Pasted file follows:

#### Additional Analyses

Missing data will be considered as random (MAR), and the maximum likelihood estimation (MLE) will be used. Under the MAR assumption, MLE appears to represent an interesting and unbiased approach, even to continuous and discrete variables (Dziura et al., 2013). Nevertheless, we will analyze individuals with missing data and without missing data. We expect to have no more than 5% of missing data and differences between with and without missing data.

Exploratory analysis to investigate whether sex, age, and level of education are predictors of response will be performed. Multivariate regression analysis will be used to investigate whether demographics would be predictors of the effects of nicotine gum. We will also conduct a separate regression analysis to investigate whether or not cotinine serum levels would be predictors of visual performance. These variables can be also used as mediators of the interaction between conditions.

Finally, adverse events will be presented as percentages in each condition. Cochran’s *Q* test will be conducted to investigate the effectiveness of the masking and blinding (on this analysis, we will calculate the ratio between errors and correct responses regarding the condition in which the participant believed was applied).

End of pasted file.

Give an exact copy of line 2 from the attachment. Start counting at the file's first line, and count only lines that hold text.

Missing data will be considered as random (MAR), and the maximum likelihood estimation (MLE) will be used. Under the MAR assumption, MLE appears to represent an interesting and unbiased approach, even to continuous and discrete variables (Dziura et al., 2013). Nevertheless, we will analyze individuals with missing data and without missing data. We expect to have no more than 5% of missing data and differences between with and without missing data.